I am excited to share my review of Manifesting God by Thomas Keating.
Thomas Keating is a founder of the Centering Prayer movement, an author, a teacher, and a monk who has worked for many years to foster understanding among the world’s religions. A member of the Cistercian Order in the Benedictine tradition, he has served at monasteries in Colorado and Massachusetts. Fr. Thomas Keating is a founding member and the spiritual guide of Contemplative Outreach.
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“Part of the discipline of Centering Prayer is that, at least during the time of our prayer, we stay in the present moment.”
Centering Prayer teaches us to be present to life. We enjoy our meals and our discussion with friends, family or co workers. We are present and fully focused on our daily tasks. We actually listen to the person who talks to us and not plan what we will say next.
We watch and listen to our child show us how proud they are when they ride a bike for the first time. We notice when someone needs help and we stop what we do to assist them. We read a book or watch a movie, not plan our day or ruminate on the past.
We drink a cup of coffee on our deck and look out at the trees and blue sky. We feel the ground on the base of our feet as we stroll through the neighborhood, smell the barbecue aromas from the neighbors’ grills, look at the new shrubs and flowers in the neighbor’s front beds or listen to the children laugh and play. To be present is a wonderful gift. Don’t let it pass by you unnoticed!
God As Abba
“This is one of the precious gifts that the discipline of Contemplative Prayer communicates. It transmits Christ’s experience of God as Abba. The Aramaic word Abba roughly means “daddy”—an affectionate and intimate term of endearment that a child invents for a tenderly loving father.”
My Centering Prayer practice is a silent sit with God who unconditionally loves me. It is a love that I will spend a life time to grasp and understand its great depths and riches. Twice a day I sit silently with God who simply wishes to refresh and rejuvenate me to the depths of my innermost soul.
It is like a reverse prayer. No words are exchanged. I am silently prayed in by God. Yes, God prays in me, silently beyond words, thoughts and emotions.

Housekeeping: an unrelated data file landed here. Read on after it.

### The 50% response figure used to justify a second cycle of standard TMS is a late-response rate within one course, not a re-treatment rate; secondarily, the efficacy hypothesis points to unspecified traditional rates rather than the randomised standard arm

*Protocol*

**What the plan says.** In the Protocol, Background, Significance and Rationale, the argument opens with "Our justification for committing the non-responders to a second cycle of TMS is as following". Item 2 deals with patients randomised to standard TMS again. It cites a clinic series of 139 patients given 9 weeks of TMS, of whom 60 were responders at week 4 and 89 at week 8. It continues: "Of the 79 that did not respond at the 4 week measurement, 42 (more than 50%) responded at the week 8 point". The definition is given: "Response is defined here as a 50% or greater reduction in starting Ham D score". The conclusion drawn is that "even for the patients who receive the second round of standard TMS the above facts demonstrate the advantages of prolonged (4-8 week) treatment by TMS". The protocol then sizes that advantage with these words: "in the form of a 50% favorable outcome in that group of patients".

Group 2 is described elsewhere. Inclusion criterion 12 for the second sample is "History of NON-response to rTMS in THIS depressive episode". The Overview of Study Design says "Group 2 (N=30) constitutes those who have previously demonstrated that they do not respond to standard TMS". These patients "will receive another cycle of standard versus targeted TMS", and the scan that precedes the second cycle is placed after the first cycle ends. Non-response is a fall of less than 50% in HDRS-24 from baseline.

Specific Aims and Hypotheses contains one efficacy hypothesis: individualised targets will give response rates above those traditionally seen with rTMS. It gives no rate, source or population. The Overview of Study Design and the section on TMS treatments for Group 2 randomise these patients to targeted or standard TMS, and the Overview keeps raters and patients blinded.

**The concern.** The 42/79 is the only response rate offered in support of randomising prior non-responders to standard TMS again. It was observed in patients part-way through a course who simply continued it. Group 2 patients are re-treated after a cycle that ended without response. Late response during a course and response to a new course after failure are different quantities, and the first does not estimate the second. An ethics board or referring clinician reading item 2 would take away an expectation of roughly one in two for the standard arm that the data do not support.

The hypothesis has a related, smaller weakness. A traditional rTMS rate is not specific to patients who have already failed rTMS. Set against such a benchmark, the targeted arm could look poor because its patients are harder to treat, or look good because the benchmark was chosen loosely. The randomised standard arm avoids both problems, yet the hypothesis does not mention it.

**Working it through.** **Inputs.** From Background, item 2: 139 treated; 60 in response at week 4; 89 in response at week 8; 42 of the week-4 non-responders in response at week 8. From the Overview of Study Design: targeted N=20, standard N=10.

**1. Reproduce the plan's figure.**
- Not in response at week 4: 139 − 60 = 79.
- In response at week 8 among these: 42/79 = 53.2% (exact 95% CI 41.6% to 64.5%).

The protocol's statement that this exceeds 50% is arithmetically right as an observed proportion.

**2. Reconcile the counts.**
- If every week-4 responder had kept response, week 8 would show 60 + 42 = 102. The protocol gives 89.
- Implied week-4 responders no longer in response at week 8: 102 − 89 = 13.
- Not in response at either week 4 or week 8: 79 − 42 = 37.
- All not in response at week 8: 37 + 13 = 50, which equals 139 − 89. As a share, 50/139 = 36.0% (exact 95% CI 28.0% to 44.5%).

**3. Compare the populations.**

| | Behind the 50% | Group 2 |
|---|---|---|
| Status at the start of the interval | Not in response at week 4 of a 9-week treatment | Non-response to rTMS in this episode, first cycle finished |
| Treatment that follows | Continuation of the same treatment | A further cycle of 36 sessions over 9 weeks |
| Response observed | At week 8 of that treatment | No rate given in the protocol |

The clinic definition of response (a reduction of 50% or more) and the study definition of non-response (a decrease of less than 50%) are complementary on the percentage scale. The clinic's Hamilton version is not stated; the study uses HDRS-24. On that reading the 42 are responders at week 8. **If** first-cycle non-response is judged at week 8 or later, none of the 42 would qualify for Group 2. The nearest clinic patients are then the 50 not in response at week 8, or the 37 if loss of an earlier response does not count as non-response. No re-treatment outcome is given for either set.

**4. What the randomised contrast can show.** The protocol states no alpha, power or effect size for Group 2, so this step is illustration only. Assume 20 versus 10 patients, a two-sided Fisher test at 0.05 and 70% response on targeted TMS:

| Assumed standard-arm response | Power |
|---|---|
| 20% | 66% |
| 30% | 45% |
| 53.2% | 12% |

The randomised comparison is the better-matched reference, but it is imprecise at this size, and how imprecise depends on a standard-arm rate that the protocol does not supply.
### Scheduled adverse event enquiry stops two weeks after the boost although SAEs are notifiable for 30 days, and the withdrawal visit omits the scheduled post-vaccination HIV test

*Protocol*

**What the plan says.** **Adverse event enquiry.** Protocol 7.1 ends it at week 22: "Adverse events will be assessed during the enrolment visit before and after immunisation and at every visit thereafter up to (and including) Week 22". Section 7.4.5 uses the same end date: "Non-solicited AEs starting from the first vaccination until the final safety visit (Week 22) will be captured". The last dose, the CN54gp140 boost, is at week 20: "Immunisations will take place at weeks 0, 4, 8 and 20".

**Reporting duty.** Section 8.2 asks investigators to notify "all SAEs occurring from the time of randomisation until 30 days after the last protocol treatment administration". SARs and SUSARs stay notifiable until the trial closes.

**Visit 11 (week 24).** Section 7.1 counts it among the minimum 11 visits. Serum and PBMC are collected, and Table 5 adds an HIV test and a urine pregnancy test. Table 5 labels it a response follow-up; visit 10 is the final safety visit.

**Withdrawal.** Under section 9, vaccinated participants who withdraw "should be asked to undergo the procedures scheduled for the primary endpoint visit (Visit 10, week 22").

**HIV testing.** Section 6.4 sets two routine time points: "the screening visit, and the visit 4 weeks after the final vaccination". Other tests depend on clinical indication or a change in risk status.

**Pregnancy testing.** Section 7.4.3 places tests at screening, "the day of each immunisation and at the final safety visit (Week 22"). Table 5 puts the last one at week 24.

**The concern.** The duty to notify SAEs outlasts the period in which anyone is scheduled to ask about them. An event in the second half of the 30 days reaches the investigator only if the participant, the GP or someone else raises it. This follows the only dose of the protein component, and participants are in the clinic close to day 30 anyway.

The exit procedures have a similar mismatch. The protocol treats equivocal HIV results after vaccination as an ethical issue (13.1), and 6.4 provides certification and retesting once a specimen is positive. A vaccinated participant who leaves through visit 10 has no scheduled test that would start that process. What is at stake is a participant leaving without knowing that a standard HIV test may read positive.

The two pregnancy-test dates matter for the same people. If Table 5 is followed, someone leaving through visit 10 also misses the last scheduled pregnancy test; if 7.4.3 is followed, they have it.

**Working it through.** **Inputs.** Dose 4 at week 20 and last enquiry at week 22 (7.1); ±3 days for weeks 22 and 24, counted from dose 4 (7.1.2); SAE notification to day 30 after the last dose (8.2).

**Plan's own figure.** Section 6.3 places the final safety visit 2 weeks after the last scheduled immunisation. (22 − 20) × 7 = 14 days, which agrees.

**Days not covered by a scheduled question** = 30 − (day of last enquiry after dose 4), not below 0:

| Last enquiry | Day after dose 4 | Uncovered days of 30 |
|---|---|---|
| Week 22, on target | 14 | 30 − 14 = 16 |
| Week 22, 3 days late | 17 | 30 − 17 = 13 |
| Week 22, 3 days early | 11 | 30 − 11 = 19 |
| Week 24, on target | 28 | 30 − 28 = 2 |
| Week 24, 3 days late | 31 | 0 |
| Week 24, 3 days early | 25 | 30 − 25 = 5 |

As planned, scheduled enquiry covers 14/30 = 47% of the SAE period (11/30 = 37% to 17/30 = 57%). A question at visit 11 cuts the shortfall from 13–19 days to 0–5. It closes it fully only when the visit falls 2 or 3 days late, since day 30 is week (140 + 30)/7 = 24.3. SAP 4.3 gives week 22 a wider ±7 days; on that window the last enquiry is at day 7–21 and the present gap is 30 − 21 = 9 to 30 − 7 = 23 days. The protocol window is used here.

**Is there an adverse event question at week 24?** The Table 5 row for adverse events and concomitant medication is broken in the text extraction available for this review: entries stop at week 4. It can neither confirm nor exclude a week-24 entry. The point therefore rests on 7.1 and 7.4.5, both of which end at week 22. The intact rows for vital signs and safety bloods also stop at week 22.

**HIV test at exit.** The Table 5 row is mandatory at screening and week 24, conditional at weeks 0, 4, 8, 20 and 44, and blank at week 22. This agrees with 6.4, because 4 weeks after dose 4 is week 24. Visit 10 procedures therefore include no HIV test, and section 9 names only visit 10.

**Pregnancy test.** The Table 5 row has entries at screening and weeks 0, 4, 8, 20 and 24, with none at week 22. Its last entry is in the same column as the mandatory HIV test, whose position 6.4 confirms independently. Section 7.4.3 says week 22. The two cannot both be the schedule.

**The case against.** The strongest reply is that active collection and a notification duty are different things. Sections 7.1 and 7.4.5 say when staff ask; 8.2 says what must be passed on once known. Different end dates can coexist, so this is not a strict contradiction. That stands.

“Attachment to our roles in life hinders us actually fulfilling them.”
It is when we let go that we open ourselves to fulfillment. What? Yes you heard that right! We need to let go of our preconceived notions of how things aught to be. When we open to the myriad of possibilities that is when true fulfillment begins. We become more open to a new path that God wishes to journey upon with us.
“The tyranny of over-identification with what is going on at the surface of our awareness prevents us from experiencing the intuitive level that of its very nature tends to be more peaceful, calm, and open to the presence and guidance of the Divine Indwelling.”
Silent prayer is powerful! We connect to ourselves at a deep level. Deep within us is our true self: the person God intends us to be. A daily silent prayer practice connects us to our true self. A daily silent prayer practice helps us remove the many masks we wear: our false selves.
Our false self is who we think we need to be as told by family, friends, other people, our culture, our societies or our places of employment. We arise from our silent sit ready to let the world see our true self. Our silent sit is the place from which our true self spawns. That is why we return each day to our silent sits.
“Two things take place in the inner room. The first is the affirmation of our basic goodness; the second is the purification of the unconscious.”